For the moment I am merely suggesting the single word "Hypervisor" as a token for "the helpless spectator" that oversees and integrates neurological activity, no more, no less.

Yet the framework for virtual computational machines can be concretely evidenced as far back as John Napier, through a line of successive refinements to which Alan Turing had made a most notable contribution in the 1940s. As the TFD entry you have cited notes, the term "hypervisor" is attested to as early as 1965. Although Jaynes himself might not be expected to know a pentode from a potentiometer, it would not surprise me in the least that someone writing a book about models of thought in the 1970s would have been keenly interested in and aware of research and theory in the area of computer science, not that I am suggesting that he would have used this precise term, since it is obvious that he didn't.

Epiphileon wrote:

Finally, and this is assuming that I am even close to any understanding of what you meant, I would think that Jaynes supposition that consciousness may not be necessary at all would cast doubt on his proposing anything of this nature.


This is actually quite relevant to my choice of this token. I don't mean to be coy, but it would be jumping the gun to more fully elaborate at this point in the text.

Edited to include TFD links.
Epiphileon
Posted: Sunday, November 13, 2011 8:02:48 PM

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leonAzul wrote:


For the moment I am merely suggesting the single word "Hypervisor" as a token for "the helpless spectator" that oversees and integrates neurological activity, no more, no less.
Well okay but just to clarify, it seems to me that "oversees and integrates" implies action whereas, the helpless spectator is more like consciousness rides on top of all other functions and makes up nice stories for us about, why we do the things we do.

This is actually quite relevant to my choice of this token. I don't mean to be coy, but it would be jumping the gun to more fully elaborate at this point in the text.
Okay. I'm good with that, I would urge you to keep in mind though, that whatever you're leading to, must satisfy not only the behavioral manifestations of consciousness, but must fit within the constraints of the evolution of the nervous system, and mind/brain physiology.
Epiphileon
Posted: Sunday, November 13, 2011 8:10:54 PM

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Nov.13-Nov.20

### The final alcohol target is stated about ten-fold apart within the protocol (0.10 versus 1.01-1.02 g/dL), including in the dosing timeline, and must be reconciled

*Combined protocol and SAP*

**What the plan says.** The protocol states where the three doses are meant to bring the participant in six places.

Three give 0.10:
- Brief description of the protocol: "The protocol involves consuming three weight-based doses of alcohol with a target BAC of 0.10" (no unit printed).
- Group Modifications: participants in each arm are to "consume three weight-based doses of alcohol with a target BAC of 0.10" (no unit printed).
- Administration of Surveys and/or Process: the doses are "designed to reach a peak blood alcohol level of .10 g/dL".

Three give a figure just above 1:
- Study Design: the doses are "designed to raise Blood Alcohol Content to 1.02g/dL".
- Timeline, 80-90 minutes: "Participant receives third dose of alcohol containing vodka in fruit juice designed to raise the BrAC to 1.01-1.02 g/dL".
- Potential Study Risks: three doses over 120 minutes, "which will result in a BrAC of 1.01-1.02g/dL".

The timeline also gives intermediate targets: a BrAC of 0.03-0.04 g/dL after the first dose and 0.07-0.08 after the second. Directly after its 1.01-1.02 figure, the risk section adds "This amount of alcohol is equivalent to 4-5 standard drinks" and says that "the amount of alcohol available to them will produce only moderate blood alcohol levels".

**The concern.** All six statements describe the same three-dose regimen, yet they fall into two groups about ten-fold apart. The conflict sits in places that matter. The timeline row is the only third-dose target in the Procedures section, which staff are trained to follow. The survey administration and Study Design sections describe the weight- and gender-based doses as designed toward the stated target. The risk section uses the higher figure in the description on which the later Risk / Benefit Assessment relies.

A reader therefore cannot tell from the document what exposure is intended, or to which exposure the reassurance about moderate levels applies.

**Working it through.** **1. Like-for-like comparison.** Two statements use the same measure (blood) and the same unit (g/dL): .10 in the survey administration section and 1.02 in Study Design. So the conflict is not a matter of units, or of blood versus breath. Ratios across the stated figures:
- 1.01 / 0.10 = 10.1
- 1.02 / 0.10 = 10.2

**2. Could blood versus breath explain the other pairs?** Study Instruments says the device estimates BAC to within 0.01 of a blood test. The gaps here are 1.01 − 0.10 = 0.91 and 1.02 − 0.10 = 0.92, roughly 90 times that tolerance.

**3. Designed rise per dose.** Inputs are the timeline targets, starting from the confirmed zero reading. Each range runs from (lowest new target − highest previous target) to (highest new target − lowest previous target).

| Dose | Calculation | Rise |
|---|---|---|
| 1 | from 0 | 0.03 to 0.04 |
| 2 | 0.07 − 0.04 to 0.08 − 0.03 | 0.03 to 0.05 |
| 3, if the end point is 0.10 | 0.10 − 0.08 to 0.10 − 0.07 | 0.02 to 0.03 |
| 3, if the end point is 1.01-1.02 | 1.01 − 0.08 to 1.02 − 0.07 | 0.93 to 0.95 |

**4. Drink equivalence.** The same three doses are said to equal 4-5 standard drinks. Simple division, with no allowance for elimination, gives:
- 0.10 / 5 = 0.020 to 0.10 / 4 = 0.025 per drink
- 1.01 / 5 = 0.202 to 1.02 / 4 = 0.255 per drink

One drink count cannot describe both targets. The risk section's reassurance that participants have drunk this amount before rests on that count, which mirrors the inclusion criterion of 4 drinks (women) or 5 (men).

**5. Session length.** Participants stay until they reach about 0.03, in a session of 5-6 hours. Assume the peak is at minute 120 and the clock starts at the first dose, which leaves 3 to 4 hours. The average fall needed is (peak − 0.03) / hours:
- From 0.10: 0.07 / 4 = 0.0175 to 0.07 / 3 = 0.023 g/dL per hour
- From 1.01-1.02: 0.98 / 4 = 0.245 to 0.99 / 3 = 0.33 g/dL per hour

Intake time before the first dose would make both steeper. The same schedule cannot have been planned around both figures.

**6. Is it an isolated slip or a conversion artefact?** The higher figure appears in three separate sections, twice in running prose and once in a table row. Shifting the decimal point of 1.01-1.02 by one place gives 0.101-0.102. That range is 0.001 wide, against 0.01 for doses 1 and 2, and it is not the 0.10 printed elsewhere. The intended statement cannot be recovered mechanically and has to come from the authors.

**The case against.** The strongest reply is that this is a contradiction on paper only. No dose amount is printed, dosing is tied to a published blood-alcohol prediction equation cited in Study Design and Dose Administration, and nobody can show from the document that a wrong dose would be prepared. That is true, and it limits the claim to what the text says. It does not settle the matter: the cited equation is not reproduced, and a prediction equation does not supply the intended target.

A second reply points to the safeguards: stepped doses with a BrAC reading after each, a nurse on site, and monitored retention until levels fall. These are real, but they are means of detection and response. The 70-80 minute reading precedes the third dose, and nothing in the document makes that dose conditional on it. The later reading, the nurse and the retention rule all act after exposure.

Chapter 2
pages 48 thru 59.75
leonAzul
Posted: Sunday, November 13, 2011 8:32:42 PM

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Epiphileon wrote:
leonAzul wrote:


For the moment I am merely suggesting the single word "Hypervisor" as a token for "the helpless spectator" that oversees and integrates neurological activity, no more, no less.

Well okay but just to clarify, it seems to me that "oversees and integrates" implies action whereas, the helpless spectator is more like consciousness rides on top of all other functions and makes up nice stories for us about, why we do the things we do.


Yet "makes up nice stories for us about, why we do the things we do" implies action as well, no? Think
Epiphileon
Posted: Monday, November 14, 2011 4:23:46 AM

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leonAzul wrote:
Epiphileon wrote:
leonAzul wrote:


For the moment I am merely suggesting the single word "Hypervisor" as a token for "the helpless spectator" that oversees and integrates neurological activity, no more, no less.

Well okay but just to clarify, it seems to me that "oversees and integrates" implies action whereas, the helpless spectator is more like consciousness rides on top of all other functions and makes up nice stories for us about, why we do the things we do.


Yet "makes up nice stories for us about, why we do the things we do" implies action as well, no? Think


Yes, but non-directive, and after the directive action has taken place, while "oversees and integrates" seems to me to indicate real-time involvement. But like I said I don't really understand what you mean by this hypervisor, I'll wait and see.
intelfam
Posted: Monday, November 14, 2011 6:49:32 AM
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Epiphileon wrote:
leonAzul wrote:
Epiphileon wrote:
leonAzul wrote:


For the moment I am merely suggesting the single word "Hypervisor" as a token for "the helpless spectator" that oversees and integrates neurological activity, no more, no less.

Well okay but just to clarify, it seems to me that "oversees and integrates" implies action whereas, the helpless spectator is more like consciousness rides on top of all other functions and makes up nice stories for us about, why we do the things we do.


Yet "makes up nice stories for us about, why we do the things we do" implies action as well, no? Think


Yes, but non-directive, and after the directive action has taken place, while "oversees and integrates" seems to me to indicate real-time involvement. But like I said I don't really understand what you mean by this hypervisor, I'll wait and see.


Just been reading "The Blank Slate" by Stephen Pinker. He refers to this idea, quoting Freud as the mind merely being something that makes up stories to explain post hoc, our actions. Pinker talks about those who have had their corpus collosum cut, presumably for epilepsy, and refers to the experiments when one eye is shown a picture and can match up items in that visual field, but cannot do so between them - yet rationalises actions which are taken on the basis of one picture and the mismatch. If it is relevant I can give the examples he quotes. But essentially, he seems to think this story-telling is related to our attempt to support our subjective sense of (need for) continuity and integration over time.

Epiphileon
Posted: Monday, November 14, 2011 9:33:12 AM